Beneficial Nematodes: How to Use Them for Gardening

Nematodes are tiny worms that inhabit the soil and attack the larvae and pupae of harmful insects. Some species of nematodes, known as beneficial nematodes, can be used by gardeners and farmers as an organic and eco-friendly form of pest control. Beneficial nematodes provide an effective way to control common garden pests without the use of chemical insecticides.

What Are Beneficial Nematodes?

Beneficial nematodes are non-segmented roundworms that occur naturally in soil and attack soil-dwelling insects. There are thousands of species of nematodes, but the two main types used for biocontrol of garden pests are:

  • Steinernema – attack insects that live in soil
  • Heterorhabditis – attack insects in soil, as well as above ground

These beneficial nematodes form a symbiotic relationship with bacteria in the genus Xenorhabdus. The nematodes carry the bacteria in their intestines and release them when they enter an insect host. The bacteria multiply and release toxins that kill the host within 24-48 hours.

The nematodes then feed on the bacteria and host tissues, reproduce, and emerge from the dead insect in search of a new host. The nematodes complete their life cycle within the infected insect. They do not harm earthworms, pollinators, or other beneficial insects.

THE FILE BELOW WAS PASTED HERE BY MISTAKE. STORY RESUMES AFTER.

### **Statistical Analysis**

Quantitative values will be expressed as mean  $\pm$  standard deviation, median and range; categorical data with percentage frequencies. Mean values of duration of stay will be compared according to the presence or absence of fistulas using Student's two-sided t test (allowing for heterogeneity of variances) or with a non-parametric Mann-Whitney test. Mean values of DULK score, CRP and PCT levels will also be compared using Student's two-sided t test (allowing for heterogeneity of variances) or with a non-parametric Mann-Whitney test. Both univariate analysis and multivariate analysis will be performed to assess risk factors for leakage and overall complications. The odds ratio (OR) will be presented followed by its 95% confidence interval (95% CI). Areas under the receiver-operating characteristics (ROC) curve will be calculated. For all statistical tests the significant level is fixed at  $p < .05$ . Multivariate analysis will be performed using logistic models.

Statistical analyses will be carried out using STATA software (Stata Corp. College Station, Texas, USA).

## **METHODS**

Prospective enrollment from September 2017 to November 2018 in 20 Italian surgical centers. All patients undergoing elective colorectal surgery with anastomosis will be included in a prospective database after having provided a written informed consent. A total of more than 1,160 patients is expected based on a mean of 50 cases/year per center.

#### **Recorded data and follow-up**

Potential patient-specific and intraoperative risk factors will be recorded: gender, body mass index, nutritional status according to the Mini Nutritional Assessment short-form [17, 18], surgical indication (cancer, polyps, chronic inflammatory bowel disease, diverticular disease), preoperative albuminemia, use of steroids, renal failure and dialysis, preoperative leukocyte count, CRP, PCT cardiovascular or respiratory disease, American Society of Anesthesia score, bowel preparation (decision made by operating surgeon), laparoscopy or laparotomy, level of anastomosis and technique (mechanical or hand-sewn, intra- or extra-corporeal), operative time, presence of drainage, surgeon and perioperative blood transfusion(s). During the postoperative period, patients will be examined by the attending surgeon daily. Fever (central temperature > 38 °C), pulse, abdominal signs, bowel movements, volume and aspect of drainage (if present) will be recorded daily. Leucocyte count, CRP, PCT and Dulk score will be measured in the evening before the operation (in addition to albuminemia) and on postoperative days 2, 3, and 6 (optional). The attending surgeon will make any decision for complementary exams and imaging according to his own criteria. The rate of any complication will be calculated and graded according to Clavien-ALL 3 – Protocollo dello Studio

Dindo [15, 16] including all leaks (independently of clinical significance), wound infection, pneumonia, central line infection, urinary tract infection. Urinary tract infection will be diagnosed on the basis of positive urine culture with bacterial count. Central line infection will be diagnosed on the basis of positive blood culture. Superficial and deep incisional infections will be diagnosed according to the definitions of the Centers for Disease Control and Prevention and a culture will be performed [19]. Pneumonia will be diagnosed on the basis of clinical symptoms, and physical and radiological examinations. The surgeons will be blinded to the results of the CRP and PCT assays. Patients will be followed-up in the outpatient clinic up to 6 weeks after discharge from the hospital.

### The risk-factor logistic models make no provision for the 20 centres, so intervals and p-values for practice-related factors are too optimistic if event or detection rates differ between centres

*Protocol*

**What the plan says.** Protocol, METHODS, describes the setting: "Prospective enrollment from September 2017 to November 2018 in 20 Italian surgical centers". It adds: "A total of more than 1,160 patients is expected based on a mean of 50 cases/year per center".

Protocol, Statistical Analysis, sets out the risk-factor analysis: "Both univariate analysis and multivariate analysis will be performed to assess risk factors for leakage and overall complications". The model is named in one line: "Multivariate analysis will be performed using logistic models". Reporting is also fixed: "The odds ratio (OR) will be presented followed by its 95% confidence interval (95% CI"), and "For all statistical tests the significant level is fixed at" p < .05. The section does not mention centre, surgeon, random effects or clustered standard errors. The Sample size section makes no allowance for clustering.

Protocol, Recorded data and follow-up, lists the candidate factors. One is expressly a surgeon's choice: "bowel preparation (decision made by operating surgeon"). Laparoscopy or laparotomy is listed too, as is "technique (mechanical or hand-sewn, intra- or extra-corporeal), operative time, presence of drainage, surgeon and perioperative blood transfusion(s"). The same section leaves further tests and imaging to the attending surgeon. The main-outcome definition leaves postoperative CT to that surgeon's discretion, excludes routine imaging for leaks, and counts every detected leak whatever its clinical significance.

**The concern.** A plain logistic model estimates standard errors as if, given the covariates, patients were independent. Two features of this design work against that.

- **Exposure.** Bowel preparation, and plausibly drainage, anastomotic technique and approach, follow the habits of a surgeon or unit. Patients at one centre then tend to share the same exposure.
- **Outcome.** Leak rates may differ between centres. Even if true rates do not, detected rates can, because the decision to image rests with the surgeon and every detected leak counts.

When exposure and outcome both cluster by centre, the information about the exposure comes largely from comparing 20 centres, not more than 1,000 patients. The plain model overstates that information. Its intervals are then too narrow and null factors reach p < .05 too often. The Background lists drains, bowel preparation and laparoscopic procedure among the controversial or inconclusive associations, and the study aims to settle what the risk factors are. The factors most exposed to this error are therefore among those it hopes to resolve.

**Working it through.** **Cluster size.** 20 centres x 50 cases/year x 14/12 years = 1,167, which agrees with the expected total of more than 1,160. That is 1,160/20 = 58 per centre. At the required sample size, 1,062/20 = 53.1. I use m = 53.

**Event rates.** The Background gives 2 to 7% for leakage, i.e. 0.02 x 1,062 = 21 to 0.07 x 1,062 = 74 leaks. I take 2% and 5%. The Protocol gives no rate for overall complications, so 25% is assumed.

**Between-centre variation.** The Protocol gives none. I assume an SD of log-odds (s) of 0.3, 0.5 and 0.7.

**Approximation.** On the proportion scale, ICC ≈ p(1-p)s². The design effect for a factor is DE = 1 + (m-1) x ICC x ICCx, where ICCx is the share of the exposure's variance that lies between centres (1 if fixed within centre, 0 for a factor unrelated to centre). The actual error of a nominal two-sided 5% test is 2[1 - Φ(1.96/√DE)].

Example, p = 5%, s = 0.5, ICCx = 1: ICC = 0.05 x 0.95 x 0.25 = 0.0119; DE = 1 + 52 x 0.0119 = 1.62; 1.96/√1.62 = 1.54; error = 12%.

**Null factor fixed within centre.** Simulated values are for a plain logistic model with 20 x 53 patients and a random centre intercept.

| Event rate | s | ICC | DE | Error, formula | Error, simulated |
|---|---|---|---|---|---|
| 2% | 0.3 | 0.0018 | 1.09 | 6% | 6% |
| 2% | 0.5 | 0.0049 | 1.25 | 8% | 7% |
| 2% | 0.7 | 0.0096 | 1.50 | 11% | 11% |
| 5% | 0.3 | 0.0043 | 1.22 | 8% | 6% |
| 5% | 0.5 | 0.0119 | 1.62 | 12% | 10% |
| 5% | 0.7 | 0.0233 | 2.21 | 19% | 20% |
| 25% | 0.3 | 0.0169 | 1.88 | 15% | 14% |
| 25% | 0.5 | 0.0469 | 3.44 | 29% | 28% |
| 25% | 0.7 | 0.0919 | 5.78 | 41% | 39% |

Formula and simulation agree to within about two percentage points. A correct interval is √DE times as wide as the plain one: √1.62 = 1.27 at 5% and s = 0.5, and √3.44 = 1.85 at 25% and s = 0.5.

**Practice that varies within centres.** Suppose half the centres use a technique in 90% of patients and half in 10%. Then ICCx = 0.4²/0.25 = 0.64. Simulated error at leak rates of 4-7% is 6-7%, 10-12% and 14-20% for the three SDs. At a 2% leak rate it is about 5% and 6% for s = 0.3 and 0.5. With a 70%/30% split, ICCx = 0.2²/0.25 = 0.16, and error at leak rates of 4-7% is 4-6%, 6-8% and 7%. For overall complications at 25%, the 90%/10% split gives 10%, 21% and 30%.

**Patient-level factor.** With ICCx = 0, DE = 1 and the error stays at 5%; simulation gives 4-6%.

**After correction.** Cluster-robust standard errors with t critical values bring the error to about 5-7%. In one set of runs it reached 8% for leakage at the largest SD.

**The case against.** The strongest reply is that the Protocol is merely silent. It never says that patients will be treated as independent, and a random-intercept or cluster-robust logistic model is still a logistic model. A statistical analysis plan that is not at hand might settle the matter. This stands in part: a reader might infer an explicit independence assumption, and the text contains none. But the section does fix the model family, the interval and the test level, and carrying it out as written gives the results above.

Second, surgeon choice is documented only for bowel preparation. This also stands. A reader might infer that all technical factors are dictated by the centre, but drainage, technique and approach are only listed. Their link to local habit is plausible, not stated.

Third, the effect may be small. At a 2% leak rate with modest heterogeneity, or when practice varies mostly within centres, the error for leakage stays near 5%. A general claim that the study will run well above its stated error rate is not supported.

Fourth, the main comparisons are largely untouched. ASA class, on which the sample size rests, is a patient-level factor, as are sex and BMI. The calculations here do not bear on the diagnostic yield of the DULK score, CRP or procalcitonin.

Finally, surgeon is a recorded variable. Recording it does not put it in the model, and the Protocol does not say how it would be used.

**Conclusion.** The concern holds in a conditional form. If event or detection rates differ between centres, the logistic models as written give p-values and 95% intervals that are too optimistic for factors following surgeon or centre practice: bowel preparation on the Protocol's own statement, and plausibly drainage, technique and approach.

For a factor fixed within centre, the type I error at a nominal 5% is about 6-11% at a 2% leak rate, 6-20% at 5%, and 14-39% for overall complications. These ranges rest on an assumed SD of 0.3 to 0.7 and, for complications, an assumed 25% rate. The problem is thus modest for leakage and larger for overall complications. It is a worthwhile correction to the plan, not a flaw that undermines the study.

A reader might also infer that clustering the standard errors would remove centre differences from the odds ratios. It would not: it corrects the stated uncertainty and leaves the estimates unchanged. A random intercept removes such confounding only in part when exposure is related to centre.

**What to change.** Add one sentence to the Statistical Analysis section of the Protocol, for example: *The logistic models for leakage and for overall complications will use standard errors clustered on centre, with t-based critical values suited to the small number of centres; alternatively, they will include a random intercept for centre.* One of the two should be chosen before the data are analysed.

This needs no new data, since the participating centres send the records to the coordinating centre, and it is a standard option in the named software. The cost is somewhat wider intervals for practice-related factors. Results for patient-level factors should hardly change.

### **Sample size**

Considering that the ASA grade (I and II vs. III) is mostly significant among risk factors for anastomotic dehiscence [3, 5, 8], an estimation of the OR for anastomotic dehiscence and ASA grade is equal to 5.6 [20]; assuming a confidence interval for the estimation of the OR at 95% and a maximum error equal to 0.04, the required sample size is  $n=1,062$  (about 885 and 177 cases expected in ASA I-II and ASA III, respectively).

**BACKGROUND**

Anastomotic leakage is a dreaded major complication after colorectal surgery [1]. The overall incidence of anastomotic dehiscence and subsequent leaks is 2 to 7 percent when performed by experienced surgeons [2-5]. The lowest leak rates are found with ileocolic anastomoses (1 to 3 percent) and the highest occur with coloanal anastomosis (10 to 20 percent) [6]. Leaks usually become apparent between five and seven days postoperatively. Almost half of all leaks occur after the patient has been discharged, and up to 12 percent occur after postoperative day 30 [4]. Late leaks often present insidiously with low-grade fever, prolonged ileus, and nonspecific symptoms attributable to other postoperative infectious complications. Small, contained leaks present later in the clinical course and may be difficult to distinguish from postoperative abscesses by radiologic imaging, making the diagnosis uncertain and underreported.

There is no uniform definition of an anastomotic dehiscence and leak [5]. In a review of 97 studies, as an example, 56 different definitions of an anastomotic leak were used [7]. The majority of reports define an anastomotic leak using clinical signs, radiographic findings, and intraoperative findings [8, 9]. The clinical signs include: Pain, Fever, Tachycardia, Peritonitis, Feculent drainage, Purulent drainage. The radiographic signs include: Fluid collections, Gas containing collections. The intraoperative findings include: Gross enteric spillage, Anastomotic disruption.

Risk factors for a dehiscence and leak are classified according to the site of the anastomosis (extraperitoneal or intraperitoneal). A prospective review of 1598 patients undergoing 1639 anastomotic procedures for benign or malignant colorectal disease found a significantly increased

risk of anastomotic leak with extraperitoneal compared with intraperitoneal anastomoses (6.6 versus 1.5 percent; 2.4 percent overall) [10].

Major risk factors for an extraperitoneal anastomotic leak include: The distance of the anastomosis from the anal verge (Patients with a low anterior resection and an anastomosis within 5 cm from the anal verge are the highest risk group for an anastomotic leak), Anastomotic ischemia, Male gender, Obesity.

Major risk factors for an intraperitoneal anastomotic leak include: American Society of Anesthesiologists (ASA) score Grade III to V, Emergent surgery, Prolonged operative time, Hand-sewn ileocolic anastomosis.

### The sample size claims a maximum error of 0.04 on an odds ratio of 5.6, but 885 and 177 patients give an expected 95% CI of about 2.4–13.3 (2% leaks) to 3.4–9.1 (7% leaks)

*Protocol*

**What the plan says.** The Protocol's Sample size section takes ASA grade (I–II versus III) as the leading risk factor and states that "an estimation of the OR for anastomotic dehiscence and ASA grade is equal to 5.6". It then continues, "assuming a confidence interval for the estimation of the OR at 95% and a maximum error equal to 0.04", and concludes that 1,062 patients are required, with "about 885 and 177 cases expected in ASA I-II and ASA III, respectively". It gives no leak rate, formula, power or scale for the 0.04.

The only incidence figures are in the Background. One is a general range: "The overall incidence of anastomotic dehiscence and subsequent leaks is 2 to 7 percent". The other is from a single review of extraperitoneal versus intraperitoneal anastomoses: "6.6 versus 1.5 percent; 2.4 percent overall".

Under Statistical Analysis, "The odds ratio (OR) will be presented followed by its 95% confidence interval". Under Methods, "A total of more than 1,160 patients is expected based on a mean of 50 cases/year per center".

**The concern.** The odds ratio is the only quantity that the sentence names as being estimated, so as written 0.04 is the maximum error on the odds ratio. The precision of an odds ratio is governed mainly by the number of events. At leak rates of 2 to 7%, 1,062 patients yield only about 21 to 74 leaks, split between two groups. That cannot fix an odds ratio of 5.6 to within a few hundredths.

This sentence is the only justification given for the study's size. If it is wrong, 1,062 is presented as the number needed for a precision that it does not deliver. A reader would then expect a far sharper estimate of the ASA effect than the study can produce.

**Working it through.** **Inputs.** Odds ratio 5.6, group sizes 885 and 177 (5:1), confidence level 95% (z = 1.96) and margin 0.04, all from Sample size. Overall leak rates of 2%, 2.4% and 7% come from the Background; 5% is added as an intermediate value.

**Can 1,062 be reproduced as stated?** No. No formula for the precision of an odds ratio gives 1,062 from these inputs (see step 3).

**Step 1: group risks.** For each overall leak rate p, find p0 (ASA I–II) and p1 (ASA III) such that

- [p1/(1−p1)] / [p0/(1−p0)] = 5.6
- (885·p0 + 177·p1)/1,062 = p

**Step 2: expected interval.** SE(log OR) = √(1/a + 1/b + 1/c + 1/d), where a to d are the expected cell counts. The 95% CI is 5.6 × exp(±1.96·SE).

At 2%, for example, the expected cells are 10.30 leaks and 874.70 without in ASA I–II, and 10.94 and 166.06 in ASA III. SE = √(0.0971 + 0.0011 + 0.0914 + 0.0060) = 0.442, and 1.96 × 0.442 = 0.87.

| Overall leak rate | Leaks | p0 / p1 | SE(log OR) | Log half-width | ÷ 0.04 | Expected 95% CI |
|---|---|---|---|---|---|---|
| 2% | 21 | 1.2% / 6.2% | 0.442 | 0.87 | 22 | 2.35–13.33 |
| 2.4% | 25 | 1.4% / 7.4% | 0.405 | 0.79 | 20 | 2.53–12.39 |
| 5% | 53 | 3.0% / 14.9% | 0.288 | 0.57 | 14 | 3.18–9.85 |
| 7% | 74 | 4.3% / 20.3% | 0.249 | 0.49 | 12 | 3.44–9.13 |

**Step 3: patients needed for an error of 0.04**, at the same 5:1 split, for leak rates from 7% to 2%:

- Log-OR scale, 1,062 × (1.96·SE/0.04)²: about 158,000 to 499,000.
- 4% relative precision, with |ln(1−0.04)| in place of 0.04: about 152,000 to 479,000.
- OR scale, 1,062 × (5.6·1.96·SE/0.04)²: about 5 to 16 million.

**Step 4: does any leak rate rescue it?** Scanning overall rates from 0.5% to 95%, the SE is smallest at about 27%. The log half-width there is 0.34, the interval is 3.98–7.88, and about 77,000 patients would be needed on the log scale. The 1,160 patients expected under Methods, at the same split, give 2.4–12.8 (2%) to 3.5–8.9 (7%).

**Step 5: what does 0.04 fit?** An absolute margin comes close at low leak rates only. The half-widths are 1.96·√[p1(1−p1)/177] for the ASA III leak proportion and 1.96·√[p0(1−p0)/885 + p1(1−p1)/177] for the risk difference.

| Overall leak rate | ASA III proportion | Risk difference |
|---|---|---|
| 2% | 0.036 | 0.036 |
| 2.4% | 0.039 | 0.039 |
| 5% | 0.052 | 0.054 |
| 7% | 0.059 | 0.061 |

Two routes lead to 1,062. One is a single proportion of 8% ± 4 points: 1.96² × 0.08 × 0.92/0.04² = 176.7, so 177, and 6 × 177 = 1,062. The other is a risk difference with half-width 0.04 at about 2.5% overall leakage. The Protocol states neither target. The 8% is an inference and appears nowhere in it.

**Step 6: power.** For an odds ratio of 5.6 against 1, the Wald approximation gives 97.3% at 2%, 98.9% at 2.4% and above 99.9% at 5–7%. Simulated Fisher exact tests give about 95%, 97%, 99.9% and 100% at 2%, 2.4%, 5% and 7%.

Why Use Beneficial Nematodes?

Using beneficial nematodes can offer several advantages over chemical pesticides:

  • Organic pest control – Nematodes provide a natural, chemical-free way to control pests. They are OMRI-listed for organic use.
  • Safe – Nematodes do not pose risks to humans, plants, pollinators, wildlife, or the environment. They have no re-entry interval so plant picking can continue immediately after application.
  • Effective – When applied properly, nematodes quickly kill many destructive soil-dwelling pests at the larval or pupal stage. A single application can provide protection for an entire season.
  • Broad-spectrum activity – Nematodes target a wide range of common garden pests, including fungus gnats, root weevils, cutworms, armyworms, wireworms, grubs, and more.
  • Convenient – Nematodes come packaged as easy-to-use sprays or soil drenches. No special equipment is needed for application.